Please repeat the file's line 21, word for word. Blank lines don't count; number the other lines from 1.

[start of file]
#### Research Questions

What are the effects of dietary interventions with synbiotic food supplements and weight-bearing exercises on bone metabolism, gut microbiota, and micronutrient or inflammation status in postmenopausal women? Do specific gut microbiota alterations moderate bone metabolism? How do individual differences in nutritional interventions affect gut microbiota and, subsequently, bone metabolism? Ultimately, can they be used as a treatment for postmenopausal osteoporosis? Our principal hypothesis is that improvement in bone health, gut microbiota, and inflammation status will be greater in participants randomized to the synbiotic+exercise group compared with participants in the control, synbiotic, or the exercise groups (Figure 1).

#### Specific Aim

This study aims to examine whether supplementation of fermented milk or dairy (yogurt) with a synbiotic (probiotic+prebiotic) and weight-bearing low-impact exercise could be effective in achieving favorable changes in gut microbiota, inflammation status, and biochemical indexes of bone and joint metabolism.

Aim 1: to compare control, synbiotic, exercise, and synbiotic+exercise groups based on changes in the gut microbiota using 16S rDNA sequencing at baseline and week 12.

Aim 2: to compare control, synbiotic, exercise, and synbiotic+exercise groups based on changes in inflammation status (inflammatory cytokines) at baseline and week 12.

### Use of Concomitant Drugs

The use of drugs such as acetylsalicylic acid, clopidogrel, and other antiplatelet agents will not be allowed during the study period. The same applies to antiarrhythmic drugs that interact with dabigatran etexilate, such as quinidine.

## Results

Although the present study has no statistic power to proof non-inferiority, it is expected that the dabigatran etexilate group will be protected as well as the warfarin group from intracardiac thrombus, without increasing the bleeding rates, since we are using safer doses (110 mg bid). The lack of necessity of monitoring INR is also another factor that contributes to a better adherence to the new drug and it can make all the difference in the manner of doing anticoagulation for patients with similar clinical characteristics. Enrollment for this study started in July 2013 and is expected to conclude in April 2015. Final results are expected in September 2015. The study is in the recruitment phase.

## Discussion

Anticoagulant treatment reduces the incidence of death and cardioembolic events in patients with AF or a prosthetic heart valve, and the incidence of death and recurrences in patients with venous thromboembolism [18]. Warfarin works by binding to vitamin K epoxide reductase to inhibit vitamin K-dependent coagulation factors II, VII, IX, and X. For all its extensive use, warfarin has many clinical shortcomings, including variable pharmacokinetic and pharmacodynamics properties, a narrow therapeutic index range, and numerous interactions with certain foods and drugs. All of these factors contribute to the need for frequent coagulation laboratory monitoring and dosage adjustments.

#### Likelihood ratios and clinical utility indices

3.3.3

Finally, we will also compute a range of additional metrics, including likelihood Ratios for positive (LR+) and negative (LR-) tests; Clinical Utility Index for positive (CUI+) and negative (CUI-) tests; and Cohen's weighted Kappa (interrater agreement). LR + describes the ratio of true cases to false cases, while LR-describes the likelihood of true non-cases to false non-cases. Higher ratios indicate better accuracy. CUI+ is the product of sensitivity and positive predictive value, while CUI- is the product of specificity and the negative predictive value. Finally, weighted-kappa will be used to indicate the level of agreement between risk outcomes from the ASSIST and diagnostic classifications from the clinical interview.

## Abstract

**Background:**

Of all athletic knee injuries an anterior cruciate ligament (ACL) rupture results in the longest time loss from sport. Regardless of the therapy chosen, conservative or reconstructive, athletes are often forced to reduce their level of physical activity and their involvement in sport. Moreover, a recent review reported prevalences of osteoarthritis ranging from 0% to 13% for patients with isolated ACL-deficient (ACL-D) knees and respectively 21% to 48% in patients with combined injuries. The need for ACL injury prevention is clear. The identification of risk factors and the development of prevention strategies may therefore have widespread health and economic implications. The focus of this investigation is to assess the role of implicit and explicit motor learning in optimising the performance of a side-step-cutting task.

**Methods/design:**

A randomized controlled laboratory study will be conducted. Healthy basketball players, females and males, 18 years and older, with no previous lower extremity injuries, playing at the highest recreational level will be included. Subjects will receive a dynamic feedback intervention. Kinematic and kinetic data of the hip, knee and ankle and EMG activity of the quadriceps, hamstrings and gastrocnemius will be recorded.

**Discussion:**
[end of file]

**Discussion:**